Getting out of lovely but sleepy Shizuoka for awhile, I go west to dine like a geisha and nosh like a native while reuniting with old friends in Kansai (関西).
I. Button up: Kyoto
During Golden Week, the string of Japanese public holidays in May, I was reunited with my former Japanese host 父 father, Minoru, who lives outside of Osaka. He's 76, very old-school Japanese and teaches traditional Japanese arts (tea ceremony 茶道, calligraphy 書道, and flower arrangement 活け花) as his profession. He's quite the eccentric (makes a lot of funny noises, especially when eating) and often lectures me on such topics as the social acceptability of female alcohol consumption, or the proper time frame in which one must send a thank-you note. He is all kinds of awesome, though, and I love the guy...he's my Japanese grandpa.
So, off through bumper-to-bumper holiday traffic we went, Minoru and I, for a nice, proper and traditional lunch in Japan's old capital of Kyoto. Ever since about 800, Kyoto has been synonymous with culture in Japan; it's a really lovely city, full of narrow streets that twist and turn around beautiful shrines, and even the odd geisha sighting. To this
day, Japanese visitors don traditional dress for their big day out in Kyoto - partially for admiration, yes, but more to feel Kyoto's
vibe at it's maximum - oh, and look the part for all of the photo ops. No one does the tourist thing quite like the Japanese; anyone who has observed Japanese tourists in their natural habitat (read: ANY tourist destination in the world, major or minor) will know what I'm talking about.
For lunch we had a little bit of everything - let's just call it Japanese tapas, otherwise known as Kaiseki (会席). Seated in a private room, we were served by a young woman in a beautiful yukata (summer kimono), taking great care in every movement she made, even carefully drawing her wide sleeve back as she presented each artfully-arranged dish (remember, this is Japan, even my kindy students can artfully arrange). More about art than about food, our Kaiseki was made up of multiple, intricate courses; each dish seasonal, each dish beautiful, and each dish gone in just a few bites.
A brand-new approach to food for me. Probably a healthier way of eating, although I remember more of what everything looked
like than what it tasted like. Personally I like my eating out to be a little more buttoned-down, but I'd like to once again give Japanese culture a grand bow for their uncanny ability to turn anything into a work of art.
II. Button down: Osaka
The following day, I got my unbuttoned wish, meeting up with another blast from my exchange student past, Masae, for some Kansai greasy goodness in Osaka. If Kyoto is old Japan, then Osaka is new Japan. Osaka is laid-back, Osaka is bright neon lights, Osaka is sizzling street food and skyscrapers. The people there seem to love their chitter-chatter, and why wouldn't you, when you could speak Osaka-ben (大阪弁); their silly, and sometimes almost inane, dialect.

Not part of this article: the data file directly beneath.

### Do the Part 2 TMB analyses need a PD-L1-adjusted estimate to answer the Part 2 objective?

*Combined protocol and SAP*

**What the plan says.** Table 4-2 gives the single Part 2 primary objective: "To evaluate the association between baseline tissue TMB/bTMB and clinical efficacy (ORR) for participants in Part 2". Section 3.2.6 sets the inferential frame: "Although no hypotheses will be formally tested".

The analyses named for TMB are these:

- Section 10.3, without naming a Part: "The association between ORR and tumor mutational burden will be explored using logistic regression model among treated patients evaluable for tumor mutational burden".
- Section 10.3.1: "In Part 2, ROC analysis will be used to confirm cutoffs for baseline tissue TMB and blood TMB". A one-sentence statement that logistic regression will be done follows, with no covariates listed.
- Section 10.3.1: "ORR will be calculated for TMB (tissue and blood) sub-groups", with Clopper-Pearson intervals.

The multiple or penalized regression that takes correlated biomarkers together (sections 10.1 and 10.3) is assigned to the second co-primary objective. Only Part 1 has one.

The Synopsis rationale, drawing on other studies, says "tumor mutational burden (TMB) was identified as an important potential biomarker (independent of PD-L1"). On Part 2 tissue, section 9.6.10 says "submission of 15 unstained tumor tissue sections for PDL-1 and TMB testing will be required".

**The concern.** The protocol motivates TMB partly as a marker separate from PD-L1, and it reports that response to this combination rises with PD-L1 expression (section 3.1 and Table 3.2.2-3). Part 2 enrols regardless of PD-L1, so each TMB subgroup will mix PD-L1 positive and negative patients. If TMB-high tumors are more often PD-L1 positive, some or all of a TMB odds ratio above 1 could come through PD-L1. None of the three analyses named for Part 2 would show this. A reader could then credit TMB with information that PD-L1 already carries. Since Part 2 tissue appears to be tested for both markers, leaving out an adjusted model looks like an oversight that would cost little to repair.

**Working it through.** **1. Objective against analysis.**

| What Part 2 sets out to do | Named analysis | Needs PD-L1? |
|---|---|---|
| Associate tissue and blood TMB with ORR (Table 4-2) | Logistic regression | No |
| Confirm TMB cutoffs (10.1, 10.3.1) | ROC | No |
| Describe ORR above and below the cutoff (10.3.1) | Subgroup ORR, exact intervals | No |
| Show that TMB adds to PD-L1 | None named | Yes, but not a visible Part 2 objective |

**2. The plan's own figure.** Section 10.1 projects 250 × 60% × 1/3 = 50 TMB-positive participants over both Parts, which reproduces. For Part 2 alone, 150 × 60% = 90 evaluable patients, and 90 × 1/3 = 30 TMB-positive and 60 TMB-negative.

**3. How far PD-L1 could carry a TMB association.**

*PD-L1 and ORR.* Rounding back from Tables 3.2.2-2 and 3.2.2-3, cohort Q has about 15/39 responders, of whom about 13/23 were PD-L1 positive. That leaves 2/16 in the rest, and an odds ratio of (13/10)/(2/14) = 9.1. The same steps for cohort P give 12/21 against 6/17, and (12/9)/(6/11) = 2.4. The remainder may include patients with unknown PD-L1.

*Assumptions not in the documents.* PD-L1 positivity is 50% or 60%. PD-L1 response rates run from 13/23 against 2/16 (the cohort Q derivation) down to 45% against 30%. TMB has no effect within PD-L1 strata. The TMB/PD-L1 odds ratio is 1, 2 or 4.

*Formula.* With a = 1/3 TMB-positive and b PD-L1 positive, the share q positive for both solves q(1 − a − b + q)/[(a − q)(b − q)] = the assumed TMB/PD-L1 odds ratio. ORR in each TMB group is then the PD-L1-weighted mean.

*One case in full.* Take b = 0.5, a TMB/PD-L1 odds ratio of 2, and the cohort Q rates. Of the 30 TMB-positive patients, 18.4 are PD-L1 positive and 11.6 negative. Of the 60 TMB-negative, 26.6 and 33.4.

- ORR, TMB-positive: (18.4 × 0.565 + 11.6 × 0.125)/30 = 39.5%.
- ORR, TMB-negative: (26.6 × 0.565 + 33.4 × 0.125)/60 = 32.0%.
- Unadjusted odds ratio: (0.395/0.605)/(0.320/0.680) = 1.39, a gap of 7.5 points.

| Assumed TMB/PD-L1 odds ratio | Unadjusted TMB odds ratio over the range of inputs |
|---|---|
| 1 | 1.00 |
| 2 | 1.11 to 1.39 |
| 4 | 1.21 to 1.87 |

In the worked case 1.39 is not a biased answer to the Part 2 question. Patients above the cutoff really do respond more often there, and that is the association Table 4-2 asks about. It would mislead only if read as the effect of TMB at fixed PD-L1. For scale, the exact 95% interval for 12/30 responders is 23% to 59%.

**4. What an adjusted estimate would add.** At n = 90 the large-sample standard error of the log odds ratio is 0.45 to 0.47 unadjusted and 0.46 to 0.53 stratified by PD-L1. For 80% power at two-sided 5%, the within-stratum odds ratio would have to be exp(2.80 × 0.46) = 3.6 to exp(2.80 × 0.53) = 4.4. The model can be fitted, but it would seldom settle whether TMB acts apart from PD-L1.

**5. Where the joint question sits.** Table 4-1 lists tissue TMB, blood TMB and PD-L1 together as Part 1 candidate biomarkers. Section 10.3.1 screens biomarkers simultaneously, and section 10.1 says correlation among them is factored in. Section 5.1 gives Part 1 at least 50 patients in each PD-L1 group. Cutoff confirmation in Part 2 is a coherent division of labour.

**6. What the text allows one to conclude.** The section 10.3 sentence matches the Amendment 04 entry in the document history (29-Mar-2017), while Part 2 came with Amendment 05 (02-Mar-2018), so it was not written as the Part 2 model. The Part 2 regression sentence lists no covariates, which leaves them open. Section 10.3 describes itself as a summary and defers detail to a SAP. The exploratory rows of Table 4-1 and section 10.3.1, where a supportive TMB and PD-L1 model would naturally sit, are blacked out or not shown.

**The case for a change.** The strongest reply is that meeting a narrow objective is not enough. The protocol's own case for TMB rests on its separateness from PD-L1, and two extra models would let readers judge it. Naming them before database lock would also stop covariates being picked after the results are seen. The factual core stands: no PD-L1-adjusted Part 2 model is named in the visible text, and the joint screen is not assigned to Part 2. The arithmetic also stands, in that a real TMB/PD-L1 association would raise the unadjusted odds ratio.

Masae loves eating as much as I do, and she knows exactly where to take me. Into the elevator we go, all the way up to the 32nd floor of the Hankyu building, to dine at Fugetsu (風月), a popular chain that does some of best okonomiyaki around. I like to translate Osaka's specialty, okonomiyaki (お好み焼き) as
whatever the hell you like!
But actually, that's almost exactly what it means - like T.I. said, like Burger King says - you
can have whatever you like...or have it your way - fried. Don't forget fried.
When I was last in Japan as a young girl of 17, and I had the opportunity to try okonomiyaki, I thought it looked pretty good. Well, until everything else that came after that point was added on top. By the time it was finished off with fluttering fish flakes (I'm not kidding, they move) I was wondering what happened to that thing that I kinda wanted to eat about 10 minutes prior.
But anyway, that was then. My palate has matured to now include a love even for fish flakes, although it's still a little unnerving to see my food move. And it's really pretty hard for an all-American to not like okonomiyaki; it's got special sauce, it's got mayo, and it's a pancake to boot. Everyone knows those fatty fatty fat fats in America love them some pancakes. Yes, we do! Calling it a pancake, though, is a bit of a stretch. It's a "savory pancake", so Lonely Planet tells me. Well, it's round like a pancake, anyway.
Here's how it goes: chopped cabbage, flour, grated yam (remember the slimy tororo
Masae shows me the way; cut it like a pizza.
from my last entry? it helps to hold it all together) green onion and egg, mixed together with "whatever you like", of course (often pork, or shrimp, or both, but potato and cheese in my case). Then, smack! grilled on the teppan 鉄板 hot plate right in front of you. Flipped over a couple times by the adept waitress, and finally topped with sweet, brown special sauce, mayo, fish flakes (かつおぼし) and a sprinkling of seaweed (青のり).
Yum. Although we then had to walk all around the city just to lessen the food guilt, and it was probably a stroke of luck that the line for takoyaki (たこ焼き) - doughy balls of fried octopus, Osaka's second-best specialty - would have been a half-hour wait! Guess holiday crowds are an international annoyance. Oh well, gotta save something for next time.
So I buttoned up, and buttoned down. Now I just have to unbutton full-stop!
Tot: 0.117s; Tpl: 0.015s; cc: 10; qc: 20; dbt: 0.0139s; 1; m:apollo w:www (184.108.40.206); sld: 1;
; mem: 6.3mb